What is compression by wpr1947


									What is compression?
During compression, data that is duplicated or which has no value is eliminated or saved in a
shorter form, greatly reducing a file's size. When the image is then edited or displayed, the
compression process is reversed.
There are two forms of compression, lossless and lossy, and digital photography uses both forms.
Lossless compression
Lossless compression uncompresses an image so its quality matches the original source.
Although lossless compression sounds ideal, it doesn't provide much compression. A leading
lossless compression scheme is LZW (Lempel-Ziv-Welch). This is used in GIF and TIFF files
and achieves compression ratios of 50 to 90%
Lossy compression
Although it's possible to compress images without loosing some quality, it's not practical in
many cases. Therefore, all popular digital cameras use a lossy compression (rhymes with bossy)
that degrades images to some degree and the more they're compressed, the more degraded they
become. In many situations, such as posting images on the Web, the image degradation isn't
obvious. However, enlarged prints reveal it quite clearly.
Although lossy compression does not uncompress images to the same quality as the original
source image, the image remains visually lossless and appears normal if not enlarged too much.
The trick is to remove data that isn't obvious to the viewer. For example, if large areas of the sky
are the same shade of blue, only the value for one blue pixel needs to be saved along with the
locations of the other identical pixels in the image. The leading lossy compression scheme is
JPEG (Joint Photographic Experts Group) used in JFIF files (JPEG File Interchange Format).
This scheme allows you to select the degree of compression. Compression Ratios between 10:1
and 40:1 are common.

Digital camera file formats
When images are stored in your camera, they are stored in one of the available formats. Over the
years, a number of different formats have been developed to store photographs and other bit-
mapped images. Each format has its own unique characteristics which determine when and
where you might choose it over the others. Whichever format you choose you are not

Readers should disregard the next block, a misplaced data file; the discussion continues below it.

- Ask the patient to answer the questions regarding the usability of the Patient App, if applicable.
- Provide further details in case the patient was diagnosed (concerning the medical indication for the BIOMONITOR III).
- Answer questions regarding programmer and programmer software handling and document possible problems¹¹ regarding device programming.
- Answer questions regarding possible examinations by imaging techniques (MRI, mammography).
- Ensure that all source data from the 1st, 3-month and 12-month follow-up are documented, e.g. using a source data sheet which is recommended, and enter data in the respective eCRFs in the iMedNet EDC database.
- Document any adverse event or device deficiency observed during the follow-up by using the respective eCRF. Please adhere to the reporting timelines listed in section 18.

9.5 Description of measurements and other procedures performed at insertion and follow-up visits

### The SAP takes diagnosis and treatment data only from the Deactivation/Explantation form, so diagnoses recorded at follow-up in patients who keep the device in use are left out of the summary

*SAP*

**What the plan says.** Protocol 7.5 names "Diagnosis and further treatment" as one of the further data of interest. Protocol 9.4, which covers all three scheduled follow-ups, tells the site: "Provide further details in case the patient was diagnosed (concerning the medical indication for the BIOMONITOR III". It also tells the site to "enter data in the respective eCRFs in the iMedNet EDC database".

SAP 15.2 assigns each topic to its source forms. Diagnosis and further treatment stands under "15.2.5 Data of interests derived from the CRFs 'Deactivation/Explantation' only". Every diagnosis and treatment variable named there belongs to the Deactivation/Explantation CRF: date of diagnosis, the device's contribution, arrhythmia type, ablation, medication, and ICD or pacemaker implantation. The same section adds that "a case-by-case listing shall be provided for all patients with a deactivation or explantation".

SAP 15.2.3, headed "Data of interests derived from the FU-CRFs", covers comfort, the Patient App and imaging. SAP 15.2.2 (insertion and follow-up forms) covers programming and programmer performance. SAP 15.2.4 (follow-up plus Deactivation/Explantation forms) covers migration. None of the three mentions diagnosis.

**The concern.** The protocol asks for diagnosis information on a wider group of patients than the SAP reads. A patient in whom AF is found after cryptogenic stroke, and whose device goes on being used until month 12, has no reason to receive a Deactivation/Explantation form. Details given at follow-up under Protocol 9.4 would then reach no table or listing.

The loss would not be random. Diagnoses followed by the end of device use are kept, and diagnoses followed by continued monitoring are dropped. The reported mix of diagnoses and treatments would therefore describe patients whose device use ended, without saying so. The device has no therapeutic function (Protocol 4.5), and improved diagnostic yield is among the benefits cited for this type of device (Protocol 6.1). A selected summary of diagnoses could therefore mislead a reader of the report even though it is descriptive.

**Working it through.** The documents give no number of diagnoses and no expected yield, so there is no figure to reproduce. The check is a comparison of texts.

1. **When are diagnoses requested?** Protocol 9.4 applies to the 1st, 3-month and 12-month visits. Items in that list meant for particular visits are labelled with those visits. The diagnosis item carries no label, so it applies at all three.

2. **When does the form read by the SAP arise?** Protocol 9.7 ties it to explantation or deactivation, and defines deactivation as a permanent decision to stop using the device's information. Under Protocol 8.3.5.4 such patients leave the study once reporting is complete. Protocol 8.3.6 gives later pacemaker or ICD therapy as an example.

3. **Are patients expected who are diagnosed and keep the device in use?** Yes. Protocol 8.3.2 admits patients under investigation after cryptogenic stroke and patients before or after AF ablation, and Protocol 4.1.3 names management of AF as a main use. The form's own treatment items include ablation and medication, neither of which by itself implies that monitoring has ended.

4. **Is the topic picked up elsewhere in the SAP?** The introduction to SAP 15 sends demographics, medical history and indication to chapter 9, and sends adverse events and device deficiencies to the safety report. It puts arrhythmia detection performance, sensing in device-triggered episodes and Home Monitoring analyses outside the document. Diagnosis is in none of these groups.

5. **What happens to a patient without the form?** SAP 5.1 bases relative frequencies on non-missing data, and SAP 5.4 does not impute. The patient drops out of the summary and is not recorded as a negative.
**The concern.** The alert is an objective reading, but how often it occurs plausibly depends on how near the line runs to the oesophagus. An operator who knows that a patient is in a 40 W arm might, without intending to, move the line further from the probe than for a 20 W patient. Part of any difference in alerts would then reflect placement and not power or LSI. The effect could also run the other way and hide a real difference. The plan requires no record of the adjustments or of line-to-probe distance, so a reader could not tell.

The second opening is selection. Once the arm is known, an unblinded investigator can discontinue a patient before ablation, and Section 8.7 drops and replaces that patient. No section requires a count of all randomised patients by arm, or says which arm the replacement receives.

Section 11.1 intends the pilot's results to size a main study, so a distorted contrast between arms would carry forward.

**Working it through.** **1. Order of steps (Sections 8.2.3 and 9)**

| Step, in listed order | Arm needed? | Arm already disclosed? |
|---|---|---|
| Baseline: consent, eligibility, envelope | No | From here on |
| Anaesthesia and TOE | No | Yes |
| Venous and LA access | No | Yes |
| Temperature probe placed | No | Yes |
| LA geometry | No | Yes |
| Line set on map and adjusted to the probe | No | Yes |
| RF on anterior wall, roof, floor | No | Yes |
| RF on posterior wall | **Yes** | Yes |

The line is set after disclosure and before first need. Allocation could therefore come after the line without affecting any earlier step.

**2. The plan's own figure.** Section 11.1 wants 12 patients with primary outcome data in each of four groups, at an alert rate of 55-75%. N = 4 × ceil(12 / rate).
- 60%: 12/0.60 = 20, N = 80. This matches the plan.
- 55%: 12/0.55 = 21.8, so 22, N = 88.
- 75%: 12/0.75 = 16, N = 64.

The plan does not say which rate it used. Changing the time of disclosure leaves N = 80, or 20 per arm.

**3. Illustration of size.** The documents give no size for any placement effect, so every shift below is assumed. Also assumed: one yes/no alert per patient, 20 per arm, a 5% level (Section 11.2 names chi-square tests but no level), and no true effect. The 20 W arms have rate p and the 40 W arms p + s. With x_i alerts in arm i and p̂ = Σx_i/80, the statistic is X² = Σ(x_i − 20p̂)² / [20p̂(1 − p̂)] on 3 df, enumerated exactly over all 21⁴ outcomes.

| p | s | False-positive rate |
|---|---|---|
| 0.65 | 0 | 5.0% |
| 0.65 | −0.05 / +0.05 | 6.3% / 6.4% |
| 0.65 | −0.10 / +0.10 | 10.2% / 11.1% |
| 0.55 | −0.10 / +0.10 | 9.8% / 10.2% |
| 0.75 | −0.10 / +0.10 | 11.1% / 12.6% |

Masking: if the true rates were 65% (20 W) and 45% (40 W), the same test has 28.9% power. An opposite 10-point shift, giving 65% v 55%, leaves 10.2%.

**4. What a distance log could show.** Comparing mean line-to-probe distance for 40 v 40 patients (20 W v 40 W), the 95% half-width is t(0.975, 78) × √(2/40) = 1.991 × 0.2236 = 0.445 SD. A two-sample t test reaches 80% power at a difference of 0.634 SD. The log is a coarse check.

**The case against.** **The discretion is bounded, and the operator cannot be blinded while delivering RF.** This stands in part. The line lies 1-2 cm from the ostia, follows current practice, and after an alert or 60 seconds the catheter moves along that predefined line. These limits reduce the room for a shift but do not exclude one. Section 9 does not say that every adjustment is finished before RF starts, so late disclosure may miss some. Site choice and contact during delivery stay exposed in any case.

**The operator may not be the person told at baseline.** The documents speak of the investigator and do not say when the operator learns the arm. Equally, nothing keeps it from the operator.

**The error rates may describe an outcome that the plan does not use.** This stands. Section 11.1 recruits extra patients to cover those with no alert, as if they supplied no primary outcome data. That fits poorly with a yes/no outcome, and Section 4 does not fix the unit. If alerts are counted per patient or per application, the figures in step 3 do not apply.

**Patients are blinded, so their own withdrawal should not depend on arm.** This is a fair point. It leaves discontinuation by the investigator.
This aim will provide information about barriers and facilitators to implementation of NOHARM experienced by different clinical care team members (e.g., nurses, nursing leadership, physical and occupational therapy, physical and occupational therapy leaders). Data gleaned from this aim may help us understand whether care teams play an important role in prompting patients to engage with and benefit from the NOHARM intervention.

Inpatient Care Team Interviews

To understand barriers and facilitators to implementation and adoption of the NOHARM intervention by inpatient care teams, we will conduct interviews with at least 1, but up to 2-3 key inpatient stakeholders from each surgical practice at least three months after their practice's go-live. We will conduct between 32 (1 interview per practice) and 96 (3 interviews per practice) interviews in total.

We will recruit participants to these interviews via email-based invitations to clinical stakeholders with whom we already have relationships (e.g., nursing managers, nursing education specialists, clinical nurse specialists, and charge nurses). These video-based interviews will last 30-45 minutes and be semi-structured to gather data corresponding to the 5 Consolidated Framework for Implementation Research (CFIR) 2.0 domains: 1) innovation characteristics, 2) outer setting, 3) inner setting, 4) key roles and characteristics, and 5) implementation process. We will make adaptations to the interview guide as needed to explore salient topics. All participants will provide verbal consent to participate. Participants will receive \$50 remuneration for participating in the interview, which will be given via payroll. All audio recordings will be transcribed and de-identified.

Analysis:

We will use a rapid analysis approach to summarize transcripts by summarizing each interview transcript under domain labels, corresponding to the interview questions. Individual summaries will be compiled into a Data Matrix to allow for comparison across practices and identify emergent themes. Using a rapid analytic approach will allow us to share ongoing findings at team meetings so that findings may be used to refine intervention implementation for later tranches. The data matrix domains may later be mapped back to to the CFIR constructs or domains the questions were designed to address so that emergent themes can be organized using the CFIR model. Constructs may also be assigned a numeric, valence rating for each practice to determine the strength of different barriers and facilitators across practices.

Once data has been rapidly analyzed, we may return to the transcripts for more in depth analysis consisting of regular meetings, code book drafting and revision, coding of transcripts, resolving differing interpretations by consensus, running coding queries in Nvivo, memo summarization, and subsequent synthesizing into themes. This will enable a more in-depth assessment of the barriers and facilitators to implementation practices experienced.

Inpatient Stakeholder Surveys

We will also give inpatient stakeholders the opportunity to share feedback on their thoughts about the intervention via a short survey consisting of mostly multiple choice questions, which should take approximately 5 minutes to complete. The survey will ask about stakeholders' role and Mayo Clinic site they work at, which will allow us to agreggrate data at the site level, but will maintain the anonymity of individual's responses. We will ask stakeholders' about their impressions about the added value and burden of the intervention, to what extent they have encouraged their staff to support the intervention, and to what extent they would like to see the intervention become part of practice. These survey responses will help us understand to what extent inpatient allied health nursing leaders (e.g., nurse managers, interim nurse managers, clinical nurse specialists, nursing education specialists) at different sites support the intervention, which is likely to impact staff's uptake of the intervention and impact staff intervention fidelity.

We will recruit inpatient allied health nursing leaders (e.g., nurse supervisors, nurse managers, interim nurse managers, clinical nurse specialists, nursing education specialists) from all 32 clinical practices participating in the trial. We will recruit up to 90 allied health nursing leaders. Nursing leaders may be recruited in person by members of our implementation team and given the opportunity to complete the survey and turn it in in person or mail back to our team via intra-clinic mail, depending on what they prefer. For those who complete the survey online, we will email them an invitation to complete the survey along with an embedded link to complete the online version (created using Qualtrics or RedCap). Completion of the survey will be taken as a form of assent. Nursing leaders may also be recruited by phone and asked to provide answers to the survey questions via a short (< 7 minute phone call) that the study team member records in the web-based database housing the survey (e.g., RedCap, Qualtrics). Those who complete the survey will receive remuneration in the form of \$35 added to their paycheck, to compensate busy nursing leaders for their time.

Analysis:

permanently locked into that format. There are programs that will convert it to any of the other
commonly used formats.
Raw image file formats
Since compression degrades images to some degree, some cameras allow you to use an
uncompressed format to preserve as much of the captured image quality as possible. In some
cases, these raw formats are proprietary and not supported by many other programs. For
example, Canon uses the CCD Raw mode to record images using no compression. This format is
transferred to the computer right off the sensor and interpolated there. Other cameras use a more
universal format such as TIFF.
The JPEG (Joint Photographic Experts Group) format, pronounced "jay-peg," is by far the most
popular format for the storage of photographic images and displaying them on the Web.
The JPEG format is optimized for the display of photographs and doesn't work as well as GIF for
text or line drawings since GIF is optimized for those kinds of images. JPEG images have two
distinctive features:
Because JPEG compression affects the quality of the image, most cameras allow you to choose
between different levels of compression. This allows you to choose between lower compression
and higher image quality or greater compression and poorer quality. The only reason to choose
higher compression is to create smaller image files so you can store more images, send them by
e-mail, or post them on the Web; if you want to make prints, larger file sizes generally make
better quality prints. Most cameras give you two or three choices equivalent to Good, Better,
Best although the names change.

To top